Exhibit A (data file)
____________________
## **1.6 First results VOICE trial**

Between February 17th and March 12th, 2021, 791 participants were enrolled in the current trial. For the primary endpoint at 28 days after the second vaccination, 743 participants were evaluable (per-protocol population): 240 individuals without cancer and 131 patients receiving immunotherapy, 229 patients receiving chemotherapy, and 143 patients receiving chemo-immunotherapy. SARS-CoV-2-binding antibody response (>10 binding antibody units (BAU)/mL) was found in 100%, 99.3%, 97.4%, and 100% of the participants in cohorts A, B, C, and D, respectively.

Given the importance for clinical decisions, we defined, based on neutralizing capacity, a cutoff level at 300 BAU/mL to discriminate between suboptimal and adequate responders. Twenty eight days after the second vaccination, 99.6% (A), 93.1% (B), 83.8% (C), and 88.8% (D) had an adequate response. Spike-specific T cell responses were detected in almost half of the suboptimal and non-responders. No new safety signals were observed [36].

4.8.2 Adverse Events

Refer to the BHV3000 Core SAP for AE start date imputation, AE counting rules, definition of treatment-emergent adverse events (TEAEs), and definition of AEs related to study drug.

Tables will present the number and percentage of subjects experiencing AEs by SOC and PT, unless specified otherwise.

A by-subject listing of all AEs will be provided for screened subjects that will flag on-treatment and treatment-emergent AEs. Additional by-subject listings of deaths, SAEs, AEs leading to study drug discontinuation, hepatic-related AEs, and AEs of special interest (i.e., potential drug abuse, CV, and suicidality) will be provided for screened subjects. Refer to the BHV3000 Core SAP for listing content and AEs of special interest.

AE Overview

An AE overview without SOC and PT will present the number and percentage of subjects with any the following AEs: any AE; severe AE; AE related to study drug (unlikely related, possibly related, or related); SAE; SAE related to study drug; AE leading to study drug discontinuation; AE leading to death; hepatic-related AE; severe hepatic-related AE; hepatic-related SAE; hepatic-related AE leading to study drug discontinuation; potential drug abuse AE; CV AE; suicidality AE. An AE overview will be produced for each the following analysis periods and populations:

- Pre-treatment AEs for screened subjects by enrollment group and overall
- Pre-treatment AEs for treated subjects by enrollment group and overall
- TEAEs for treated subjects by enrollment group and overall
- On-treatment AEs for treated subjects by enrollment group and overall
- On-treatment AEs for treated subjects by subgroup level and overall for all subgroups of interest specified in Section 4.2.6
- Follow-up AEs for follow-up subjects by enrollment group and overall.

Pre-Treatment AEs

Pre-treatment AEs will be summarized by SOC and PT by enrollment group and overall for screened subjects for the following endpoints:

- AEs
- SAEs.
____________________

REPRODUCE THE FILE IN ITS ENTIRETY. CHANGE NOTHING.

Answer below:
## **1.6 First results VOICE trial**

Between February 17th and March 12th, 2021, 791 participants were enrolled in the current trial. For the primary endpoint at 28 days after the second vaccination, 743 participants were evaluable (per-protocol population): 240 individuals without cancer and 131 patients receiving immunotherapy, 229 patients receiving chemotherapy, and 143 patients receiving chemo-immunotherapy. SARS-CoV-2-binding antibody response (>10 binding antibody units (BAU)/mL) was found in 100%, 99.3%, 97.4%, and 100% of the participants in cohorts A, B, C, and D, respectively.

Given the importance for clinical decisions, we defined, based on neutralizing capacity, a cutoff level at 300 BAU/mL to discriminate between suboptimal and adequate responders. Twenty eight days after the second vaccination, 99.6% (A), 93.1% (B), 83.8% (C), and 88.8% (D) had an adequate response. Spike-specific T cell responses were detected in almost half of the suboptimal and non-responders. No new safety signals were observed [36].

4.8.2 Adverse Events

Refer to the BHV3000 Core SAP for AE start date imputation, AE counting rules, definition of treatment-emergent adverse events (TEAEs), and definition of AEs related to study drug.

Tables will present the number and percentage of subjects experiencing AEs by SOC and PT, unless specified otherwise.

A by-subject listing of all AEs will be provided for screened subjects that will flag on-treatment and treatment-emergent AEs. Additional by-subject listings of deaths, SAEs, AEs leading to study drug discontinuation, hepatic-related AEs, and AEs of special interest (i.e., potential drug abuse, CV, and suicidality) will be provided for screened subjects. Refer to the BHV3000 Core SAP for listing content and AEs of special interest.

AE Overview

An AE overview without SOC and PT will present the number and percentage of subjects with any the following AEs: any AE; severe AE; AE related to study drug (unlikely related, possibly related, or related); SAE; SAE related to study drug; AE leading to study drug discontinuation; AE leading to death; hepatic-related AE; severe hepatic-related AE; hepatic-related SAE; hepatic-related AE leading to study drug discontinuation; potential drug abuse AE; CV AE; suicidality AE. An AE overview will be produced for each the following analysis periods and populations:

- Pre-treatment AEs for screened subjects by enrollment group and overall
- Pre-treatment AEs for treated subjects by enrollment group and overall
- TEAEs for treated subjects by enrollment group and overall
- On-treatment AEs for treated subjects by enrollment group and overall
- On-treatment AEs for treated subjects by subgroup level and overall for all subgroups of interest specified in Section 4.2.6
- Follow-up AEs for follow-up subjects by enrollment group and overall.

Pre-Treatment AEs

Pre-treatment AEs will be summarized by SOC and PT by enrollment group and overall for screened subjects for the following endpoints:

- AEs
- SAEs.